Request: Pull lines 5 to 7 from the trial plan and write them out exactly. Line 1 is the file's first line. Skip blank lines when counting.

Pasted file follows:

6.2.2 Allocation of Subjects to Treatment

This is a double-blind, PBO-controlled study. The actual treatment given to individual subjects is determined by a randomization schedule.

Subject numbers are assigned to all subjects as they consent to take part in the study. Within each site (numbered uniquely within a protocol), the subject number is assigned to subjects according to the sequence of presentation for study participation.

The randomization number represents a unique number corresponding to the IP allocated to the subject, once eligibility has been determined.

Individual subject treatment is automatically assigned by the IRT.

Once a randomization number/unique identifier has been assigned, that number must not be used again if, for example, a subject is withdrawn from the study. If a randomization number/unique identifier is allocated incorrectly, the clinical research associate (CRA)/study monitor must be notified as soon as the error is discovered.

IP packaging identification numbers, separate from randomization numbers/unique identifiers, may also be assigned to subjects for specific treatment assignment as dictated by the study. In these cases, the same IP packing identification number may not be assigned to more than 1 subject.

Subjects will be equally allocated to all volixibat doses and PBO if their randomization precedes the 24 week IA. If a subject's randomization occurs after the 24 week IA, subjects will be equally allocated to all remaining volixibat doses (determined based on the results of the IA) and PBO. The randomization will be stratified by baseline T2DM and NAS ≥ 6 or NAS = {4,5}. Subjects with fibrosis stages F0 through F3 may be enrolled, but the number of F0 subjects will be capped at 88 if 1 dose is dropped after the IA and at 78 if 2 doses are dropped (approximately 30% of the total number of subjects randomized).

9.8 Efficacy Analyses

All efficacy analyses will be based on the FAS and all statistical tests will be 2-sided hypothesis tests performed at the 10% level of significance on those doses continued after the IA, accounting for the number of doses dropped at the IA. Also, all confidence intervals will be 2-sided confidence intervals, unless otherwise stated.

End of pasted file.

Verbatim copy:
Individual subject treatment is automatically assigned by the IRT.

Once a randomization number/unique identifier has been assigned, that number must not be used again if, for example, a subject is withdrawn from the study. If a randomization number/unique identifier is allocated incorrectly, the clinical research associate (CRA)/study monitor must be notified as soon as the error is discovered.

IP packaging identification numbers, separate from randomization numbers/unique identifiers, may also be assigned to subjects for specific treatment assignment as dictated by the study. In these cases, the same IP packing identification number may not be assigned to more than 1 subject.